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» Online Classroom   » Marine Weather   » Public Discussion of Marine Weather   » 500hPa High vs. Surface High

Author Topic: 500hPa High vs. Surface High
HG Lux

 - posted November 20, 2019 01:32 PM      Profile for HG Lux           Edit/Delete Post 
Reading and rereading pp99/100 of modern marine weather:

the book describes upper level lows as “low pressure systems at higher elevations”. it writes of “troughs of low pressure” in the winds aloft.

Figure 4.4.2 illustrates a cutoff low formation, where effectively a lobe of cold air gets cut off from the main Rossby wave marked as an “L” at the 5640 m contour, surrounded by 5760 or so.

Isn’t that “Low” a cut-of-low contour trough on the 500mb levels? Isn’t that effectively a cut-off high-pressure, cold air trough or dimple?

Having the inset maps in tiny print at a different scale and with an offset doesn’t help quick understanding much. But anyways, after getting a magnifying glass, it seems to me, that what is being described has nothing to do with an upper level low pressure system. Isn’t it just that there is a divergence at the typical spot aloft, just after when the wind gets around the southern tip of the lobe, which gets more pronounced the second day and stays stationary the third?

The entire topic is hobbled by a homonym problem, it seems to me? So the question is, am I not getting it or are these not low pressure systems aloft, but strong divergences that have the same effect, even though they are caused by a high pressure centre of the winds aloft?

Would really appreciate a clarification.

Many thanks

From: Switzerland
David Burch

 - posted November 20, 2019 09:57 PM      Profile for David Burch           Edit/Delete Post 
Thanks for your comments. We will look into this and get back to you shortly.

Please clarify which words are the homonyms you refer to.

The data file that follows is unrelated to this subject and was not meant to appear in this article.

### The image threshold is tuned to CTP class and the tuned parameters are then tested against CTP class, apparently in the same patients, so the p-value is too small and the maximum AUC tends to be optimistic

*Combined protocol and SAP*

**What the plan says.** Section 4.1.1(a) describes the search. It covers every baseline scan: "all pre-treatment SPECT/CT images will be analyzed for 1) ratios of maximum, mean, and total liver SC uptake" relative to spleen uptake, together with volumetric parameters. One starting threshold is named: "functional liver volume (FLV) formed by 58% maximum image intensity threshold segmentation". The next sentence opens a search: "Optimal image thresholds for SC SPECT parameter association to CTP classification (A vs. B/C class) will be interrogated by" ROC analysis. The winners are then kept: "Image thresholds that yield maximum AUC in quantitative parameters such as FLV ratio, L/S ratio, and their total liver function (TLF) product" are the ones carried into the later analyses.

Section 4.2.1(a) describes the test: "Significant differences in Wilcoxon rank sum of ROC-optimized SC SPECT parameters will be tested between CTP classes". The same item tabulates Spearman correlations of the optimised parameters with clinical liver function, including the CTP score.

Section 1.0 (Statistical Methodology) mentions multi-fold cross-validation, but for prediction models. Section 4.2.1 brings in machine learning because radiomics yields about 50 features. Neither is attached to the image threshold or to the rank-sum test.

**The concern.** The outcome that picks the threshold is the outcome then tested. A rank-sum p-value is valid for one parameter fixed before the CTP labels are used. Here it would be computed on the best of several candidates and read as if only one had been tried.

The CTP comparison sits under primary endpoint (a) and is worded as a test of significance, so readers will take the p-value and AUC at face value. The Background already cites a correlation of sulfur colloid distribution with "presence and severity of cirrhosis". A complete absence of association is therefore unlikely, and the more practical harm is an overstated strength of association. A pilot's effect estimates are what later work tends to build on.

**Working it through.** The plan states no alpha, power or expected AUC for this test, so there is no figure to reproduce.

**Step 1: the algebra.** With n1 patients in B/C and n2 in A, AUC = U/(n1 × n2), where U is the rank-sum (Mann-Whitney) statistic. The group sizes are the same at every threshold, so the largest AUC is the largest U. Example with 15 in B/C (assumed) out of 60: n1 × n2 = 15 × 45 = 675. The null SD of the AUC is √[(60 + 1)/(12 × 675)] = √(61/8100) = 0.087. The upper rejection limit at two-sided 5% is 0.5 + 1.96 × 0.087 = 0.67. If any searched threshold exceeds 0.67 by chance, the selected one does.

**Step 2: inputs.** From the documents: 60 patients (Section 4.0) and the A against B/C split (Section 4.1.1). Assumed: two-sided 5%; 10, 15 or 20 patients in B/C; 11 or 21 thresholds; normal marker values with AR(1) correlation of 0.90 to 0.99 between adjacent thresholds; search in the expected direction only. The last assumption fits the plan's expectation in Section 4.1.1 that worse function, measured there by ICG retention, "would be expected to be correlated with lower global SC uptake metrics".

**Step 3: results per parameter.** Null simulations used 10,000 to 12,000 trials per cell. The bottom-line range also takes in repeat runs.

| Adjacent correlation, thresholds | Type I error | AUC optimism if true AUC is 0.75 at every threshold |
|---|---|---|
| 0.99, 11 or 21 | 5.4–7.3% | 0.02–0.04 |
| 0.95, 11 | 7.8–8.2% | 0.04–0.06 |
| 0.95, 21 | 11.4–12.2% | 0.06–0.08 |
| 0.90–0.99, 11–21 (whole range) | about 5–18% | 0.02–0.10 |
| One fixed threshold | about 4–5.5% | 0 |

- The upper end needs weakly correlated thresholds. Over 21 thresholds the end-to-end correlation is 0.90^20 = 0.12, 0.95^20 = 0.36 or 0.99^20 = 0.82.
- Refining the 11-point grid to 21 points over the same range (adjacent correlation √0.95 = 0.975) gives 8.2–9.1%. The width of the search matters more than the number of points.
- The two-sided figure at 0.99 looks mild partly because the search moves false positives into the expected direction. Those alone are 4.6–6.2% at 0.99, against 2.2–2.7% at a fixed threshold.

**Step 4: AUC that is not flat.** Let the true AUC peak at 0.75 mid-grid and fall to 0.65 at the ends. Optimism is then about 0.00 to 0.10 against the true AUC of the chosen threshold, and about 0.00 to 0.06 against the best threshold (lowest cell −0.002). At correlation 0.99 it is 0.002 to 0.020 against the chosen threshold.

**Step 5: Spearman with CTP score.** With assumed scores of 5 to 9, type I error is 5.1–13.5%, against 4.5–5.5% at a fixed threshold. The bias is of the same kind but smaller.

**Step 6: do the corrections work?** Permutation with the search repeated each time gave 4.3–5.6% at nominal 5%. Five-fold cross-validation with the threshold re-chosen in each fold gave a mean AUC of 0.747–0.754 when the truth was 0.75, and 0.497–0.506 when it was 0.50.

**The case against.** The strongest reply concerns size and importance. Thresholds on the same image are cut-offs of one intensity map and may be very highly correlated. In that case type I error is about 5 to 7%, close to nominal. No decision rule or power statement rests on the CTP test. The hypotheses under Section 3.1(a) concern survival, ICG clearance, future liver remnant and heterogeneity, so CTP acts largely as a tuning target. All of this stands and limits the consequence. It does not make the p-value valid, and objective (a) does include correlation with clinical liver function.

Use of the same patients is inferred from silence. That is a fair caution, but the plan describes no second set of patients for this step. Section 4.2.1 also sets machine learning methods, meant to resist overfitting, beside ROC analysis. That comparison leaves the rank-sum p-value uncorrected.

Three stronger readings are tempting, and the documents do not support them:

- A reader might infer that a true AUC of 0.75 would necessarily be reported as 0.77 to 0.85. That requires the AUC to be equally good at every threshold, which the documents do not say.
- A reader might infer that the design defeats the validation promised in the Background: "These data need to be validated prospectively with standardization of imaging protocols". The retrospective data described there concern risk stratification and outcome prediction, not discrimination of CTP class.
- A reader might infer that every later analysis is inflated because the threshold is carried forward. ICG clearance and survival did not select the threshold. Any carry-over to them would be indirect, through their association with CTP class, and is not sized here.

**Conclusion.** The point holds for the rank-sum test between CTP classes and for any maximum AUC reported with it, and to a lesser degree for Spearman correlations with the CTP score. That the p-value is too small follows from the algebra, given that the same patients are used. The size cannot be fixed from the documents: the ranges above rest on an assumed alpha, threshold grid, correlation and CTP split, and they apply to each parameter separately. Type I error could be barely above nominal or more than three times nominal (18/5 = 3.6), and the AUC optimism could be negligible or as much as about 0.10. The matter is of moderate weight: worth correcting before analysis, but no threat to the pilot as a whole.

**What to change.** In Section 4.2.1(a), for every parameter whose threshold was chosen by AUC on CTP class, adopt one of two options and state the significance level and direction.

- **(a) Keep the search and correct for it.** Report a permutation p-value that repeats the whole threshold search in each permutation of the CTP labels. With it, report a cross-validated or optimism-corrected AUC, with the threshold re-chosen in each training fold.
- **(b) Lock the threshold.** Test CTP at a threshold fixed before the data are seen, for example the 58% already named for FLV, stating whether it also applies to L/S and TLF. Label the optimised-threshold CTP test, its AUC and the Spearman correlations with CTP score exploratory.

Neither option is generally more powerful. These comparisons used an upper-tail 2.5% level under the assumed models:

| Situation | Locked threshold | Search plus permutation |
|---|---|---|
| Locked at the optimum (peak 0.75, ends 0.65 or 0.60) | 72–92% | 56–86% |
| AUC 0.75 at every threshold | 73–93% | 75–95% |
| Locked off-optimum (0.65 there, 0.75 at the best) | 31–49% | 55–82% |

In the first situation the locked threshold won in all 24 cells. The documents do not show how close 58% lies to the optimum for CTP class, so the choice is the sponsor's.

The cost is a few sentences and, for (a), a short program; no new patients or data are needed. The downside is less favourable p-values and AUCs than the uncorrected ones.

From: Starpath, Seattle, WA
Dave Wilkinson

 - posted November 21, 2019 12:51 PM      Profile for Dave Wilkinson           Edit/Delete Post 
On your first question regarding Fig 4.4-2, yes the “Low” refers to a low contour of height on the 500 mb chart. All pressures on the 500 mb are just that, 500 mb. On the surface chart, a “Low” refers to low pressure. This may be the homonym issue you speak of.
The insets on the three charts in Fig 4.4-2 show the characteristic relationship of surface lows and cut-off lows on the 500 mb charts. That is that the surface low tends to be positioned very close to directly under the cut-off low aloft and tend to stay there for some time.
In a practical sense, the value of the 500 mb chart is less with a cut-off low pattern because it is not as reliably forecast and the general guidance regarding surface lows doesn’t tend to apply. Some of those guidelines for surface lows being they:
1) develop under and downwind of the 500 mb trough
2) move downwind in a direction roughly parallel with the 500 mb contours
3) intensify downwind of the 500 mb trough
4) move at a speed roughly ¼ to ½ the speed of the 500 mb winds.
One editorial note is that on p. 100 of the text, there is a reference to Section 7.8. It seems that should be Section 7.6 which is on p. 171.

From: Starpath, Port Townsend WA

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